This D’var Torah is in Z’chus L’Ilui Nishmas my sister Kayla Rus Bas Bunim Tuvia A”H, my maternal grandfather Dovid Tzvi Ben Yosef Yochanan A”H,  my paternal grandfather Moshe Ben Yosef A”H, uncle Reuven Nachum Ben Moshe & my great aunt Rivkah Sorah Bas Zev Yehuda HaKohein.
      It should also be in Zechus L’Refuah Shileimah for:
-My father Bunim Tuvia Ben Channa Freidel
-My grandmothers Channah Freidel Bas Sarah, and Shulamis Bas Etta
-HaRav Gedalia Dov Ben Perel
-Mordechai Shlomo Ben Sarah Tili
-Yechiel Baruch HaLevi Ben Liba Gittel
-Noam Shmuel Ben Simcha
-Chaya Rochel Ettel Bas Shulamis
-Nechama Hinda Bas Tzirel Leah
-Amitai Dovid Ben Rivka Shprintze
-And all of the Cholei Yisrael
-It should also be a Z’chus for an Aliyah of the holy Neshamos of Dovid Avraham Ben Chiya Kehas—R’ Dovid Winiarz ZT”L, Miriam Liba Bas Aharon—Rebbetzin Weiss A”H, as well as the Neshamos of those whose lives were taken in terror attacks (Hashem Yikom Damam), and a Z’chus for success for Tzaha”l as well as the rest of Am Yisrael, in Eretz Yisrael and in the Galus. 





קֹהֶלֶת ●  Koheles

● Is Koheles just foil the Simchah of Succos, or is it something more? ●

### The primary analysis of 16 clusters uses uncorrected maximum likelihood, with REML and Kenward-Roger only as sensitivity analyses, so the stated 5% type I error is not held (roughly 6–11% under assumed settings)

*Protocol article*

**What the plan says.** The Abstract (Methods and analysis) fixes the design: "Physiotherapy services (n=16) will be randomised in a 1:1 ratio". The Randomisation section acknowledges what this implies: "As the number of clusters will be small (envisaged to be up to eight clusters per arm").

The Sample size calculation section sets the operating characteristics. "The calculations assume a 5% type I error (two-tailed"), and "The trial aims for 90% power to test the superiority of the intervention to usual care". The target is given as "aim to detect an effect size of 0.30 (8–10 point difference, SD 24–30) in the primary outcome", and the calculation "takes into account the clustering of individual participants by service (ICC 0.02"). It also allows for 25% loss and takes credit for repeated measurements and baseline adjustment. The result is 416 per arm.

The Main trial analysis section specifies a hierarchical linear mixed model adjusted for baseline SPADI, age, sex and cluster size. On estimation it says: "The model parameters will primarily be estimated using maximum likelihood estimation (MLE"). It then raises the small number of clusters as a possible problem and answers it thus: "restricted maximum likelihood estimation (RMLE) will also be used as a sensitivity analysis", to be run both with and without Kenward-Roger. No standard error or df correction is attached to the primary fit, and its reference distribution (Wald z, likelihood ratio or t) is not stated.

“Koheles & True Simchah”


One of the featured readings for the liturgy of the Chag of Succos is Megillas Koheles, a scroll of some of the intense teachings and truisms of Shlomo HaMelech. The simple question is: Why?

Just about every major Jewish holiday has a specific reading which contains themes of the day such as Yom Kippur on which we read Sefer Yonah. Many of these readings feature the Megillos from Kesuvim, such as Megillas Esther on Purim, or Megillas Rus on Shavuos. For each one, the question as to why the given reading was chosen is not only fair, but essential for one’s understanding of not only the theme and mood of the book itself, but that of the Mo’eid, or designated time, on which it is read.

With that said, one has to wonder about the choice of Koheles as the reading Succos, considering the seemingly clashing themes and moods between Succos and Koheles.


Koheles: The Voice of Vanity


A simple look through Koheles will reveal its obvious theme of the futility and vanity of the material world; “Haveil Havalim Amar Koheles Haveil Havalim HaKol Havel. Mah Yisron LaAdam B’Chal Amalo SheYa’amol Tachas HaShamesh”-“Vanity of vanities, said Koheles, vanity of vanities, all is vanity. What gain is there for man in all his toil that he toils under the sun?1

Throughout the book, Shlomo HaMelech searches for meaning and substance of the terrestrial realm to no avail. He concludes that it is all vanity. For this reason, the mood of Koheles is solemn, seemingly downbeat, and some might even say depressing.


Succos: Z’man Simchaseinu


The obvious difficulty with this choice of reading on Succos is that the season of Succos is known, more than any other holiday, as “Z’man Simchaseinu”-“the time of our happiness.”2 It is the day regarding which the Torah itself commands, “V’Samachta B’Chagecha… …V’Hayisa Ach Samei’ach”-“And you shall rejoice on your holiday… …and you should only be happy.”3